How soon is now?

Once upon a time I was interviewed for a job, and I had to give a presentation on what I would do to help managers improve their service.

I described a thing called “variation”, and how it is inherent in every thing. That when you measure ANY thing over time you’re also measuring how much variation is in it. And that if you don’t know about this thing called variation, you’ll not know it’s there and you’ll think that any change in the measurement is an actual change in real life.

I showed them some dead simple tools you could use to spot the variation, so you could then measure any REAL change.

Knowing when to act, and how to act was vital to any manager, I concluded, and this was an important part of that.

They seemed to like it, cos I got the job.

I spent the following years trying to do the thing that they employed me to do, but whenever I asked to it was never the right time. I suggested all sorts of things to kick it off, gimmicky fun things, boring official things, but every time I was told that it was never the right time. This went on for years.

There were many things that stopped now from being the right time, and these things came and went and other things took their place.

The only constant was that now wasn’t the right time.

What was odd was that now ALWAYS was the right time for all sorts of crap like new performance frameworks, audit commission value for money reviews, the sort of thing that makes things worse.

There’s always time to make things worse in any normal ordinary command and control organisation. That time is very much now.

Turns out this is entirely predictable, so I should have predicted it.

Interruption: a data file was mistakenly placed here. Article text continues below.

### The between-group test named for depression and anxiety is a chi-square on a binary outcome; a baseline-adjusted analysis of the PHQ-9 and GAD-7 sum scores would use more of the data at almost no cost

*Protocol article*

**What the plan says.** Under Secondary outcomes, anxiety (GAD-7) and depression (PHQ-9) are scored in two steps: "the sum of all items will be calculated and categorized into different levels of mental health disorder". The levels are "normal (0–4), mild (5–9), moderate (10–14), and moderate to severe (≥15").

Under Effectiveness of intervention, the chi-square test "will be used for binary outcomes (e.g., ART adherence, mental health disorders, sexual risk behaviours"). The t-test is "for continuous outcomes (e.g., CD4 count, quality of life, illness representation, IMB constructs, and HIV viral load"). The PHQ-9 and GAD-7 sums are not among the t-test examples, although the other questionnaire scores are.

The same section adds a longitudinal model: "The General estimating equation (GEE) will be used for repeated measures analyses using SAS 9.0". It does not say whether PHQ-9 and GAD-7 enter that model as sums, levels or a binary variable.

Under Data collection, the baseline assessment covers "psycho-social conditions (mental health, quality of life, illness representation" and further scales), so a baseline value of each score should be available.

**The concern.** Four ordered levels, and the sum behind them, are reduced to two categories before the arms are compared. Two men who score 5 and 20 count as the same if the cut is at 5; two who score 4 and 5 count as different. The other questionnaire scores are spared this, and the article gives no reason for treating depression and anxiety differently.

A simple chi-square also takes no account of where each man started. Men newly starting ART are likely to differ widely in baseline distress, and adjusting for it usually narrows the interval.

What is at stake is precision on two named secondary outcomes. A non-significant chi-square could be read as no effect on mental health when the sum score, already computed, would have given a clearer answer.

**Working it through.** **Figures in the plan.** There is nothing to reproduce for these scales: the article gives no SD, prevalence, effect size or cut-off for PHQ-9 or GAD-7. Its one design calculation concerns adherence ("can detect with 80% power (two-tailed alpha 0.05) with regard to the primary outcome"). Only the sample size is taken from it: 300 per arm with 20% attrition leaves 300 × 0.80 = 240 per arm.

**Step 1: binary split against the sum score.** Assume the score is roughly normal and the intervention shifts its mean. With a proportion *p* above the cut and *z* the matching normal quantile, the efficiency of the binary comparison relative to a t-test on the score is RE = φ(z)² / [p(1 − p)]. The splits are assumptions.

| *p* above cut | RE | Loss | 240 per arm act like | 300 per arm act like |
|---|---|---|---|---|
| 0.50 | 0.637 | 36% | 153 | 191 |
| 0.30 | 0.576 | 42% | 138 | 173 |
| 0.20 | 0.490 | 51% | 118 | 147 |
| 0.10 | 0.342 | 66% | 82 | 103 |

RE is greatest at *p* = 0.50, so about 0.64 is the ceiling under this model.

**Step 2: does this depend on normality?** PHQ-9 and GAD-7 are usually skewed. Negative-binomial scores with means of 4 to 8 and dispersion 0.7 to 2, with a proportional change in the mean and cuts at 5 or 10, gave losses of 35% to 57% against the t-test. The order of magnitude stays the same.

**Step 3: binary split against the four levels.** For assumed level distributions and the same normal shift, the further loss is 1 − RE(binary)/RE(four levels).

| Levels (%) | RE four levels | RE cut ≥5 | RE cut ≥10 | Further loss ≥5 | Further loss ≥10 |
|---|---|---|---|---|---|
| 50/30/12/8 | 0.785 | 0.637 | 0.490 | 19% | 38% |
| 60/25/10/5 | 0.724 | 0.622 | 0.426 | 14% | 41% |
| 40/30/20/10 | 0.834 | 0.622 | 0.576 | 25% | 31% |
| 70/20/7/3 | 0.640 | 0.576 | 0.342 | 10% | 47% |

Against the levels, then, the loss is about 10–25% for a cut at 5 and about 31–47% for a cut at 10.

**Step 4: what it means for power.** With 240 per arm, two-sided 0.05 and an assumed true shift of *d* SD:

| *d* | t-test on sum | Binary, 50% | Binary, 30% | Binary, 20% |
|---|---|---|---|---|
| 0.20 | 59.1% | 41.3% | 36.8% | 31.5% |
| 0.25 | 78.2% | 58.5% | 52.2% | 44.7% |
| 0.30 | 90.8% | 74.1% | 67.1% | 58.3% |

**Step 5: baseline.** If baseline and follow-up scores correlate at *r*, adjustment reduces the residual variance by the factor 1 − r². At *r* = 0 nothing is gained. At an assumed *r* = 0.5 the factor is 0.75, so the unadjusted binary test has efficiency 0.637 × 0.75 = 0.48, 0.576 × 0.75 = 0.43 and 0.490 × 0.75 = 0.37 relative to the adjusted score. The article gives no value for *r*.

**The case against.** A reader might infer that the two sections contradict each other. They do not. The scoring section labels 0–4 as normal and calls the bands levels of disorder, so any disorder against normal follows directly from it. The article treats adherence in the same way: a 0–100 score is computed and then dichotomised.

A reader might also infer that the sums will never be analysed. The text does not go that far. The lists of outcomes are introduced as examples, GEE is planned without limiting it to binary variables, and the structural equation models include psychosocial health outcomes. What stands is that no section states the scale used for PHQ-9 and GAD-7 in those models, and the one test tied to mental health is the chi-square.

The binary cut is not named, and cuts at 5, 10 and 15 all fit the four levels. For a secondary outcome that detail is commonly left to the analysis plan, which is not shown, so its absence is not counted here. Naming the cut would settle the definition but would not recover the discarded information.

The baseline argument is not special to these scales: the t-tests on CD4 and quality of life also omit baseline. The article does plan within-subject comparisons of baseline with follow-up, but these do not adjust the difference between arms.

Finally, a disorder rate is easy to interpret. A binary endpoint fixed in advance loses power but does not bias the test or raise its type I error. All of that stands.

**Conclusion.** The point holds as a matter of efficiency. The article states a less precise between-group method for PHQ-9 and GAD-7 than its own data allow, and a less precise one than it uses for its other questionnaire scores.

It is entirely predictable that there are buckets of time to continue to do things that you’ve always done, oodles of it, it never runs out.

I learnt that “nownever would be the answer if the criteria used to answer the question “when is it the right time?” are the usual criteria of “what is important to senior managers?“.

Variation, control charts, systemsy measures used in the work to link learning and data, these are currently unknown concepts in the mind of a normal ordinary command and control manager. So there can never be time for them, cos they aren’t important. They’re invisible. What is also invisible is that for decades, if managers have been making decisions based on measures, then they’ve probably been making the wrong decisions. If you don’t know variation is there, if youre comparing a slice of monthly action against an entirely arbitrary target/benchmark/last year’s performance, then yes, you’ve been making the wrong decisions.


Like the thing above says, “the timing isn’t right” is the all-purpose excuse for maintaining the status quo, it is used by people in organisations who style themselves as skilled bureaucrats who are practiced and privy to the ways of senior management.

The right time is the wrong answer cos it’s the wrong question. 
This is cos “time” is irrelevant. “Is it the right time?” is a command and control question, it comes from an assumption that change is driven by leaders making decisions, that it happens rationally, in a linear manner according to a plan. In this mental model time is a factor to be considered coolly along with other strategic considerations.

In systemsy thinking it’s not about time, it is about people and psychology. About the curiosity and dissatisfaction of individuals, specific people. Not anonymous bands of hierarchy. Named people. Because when change happens it happens in actual people’s heads. It can’t happen by decree.

  Like Deming said

The first step is transformation of the individual. This transformation is discontinuous.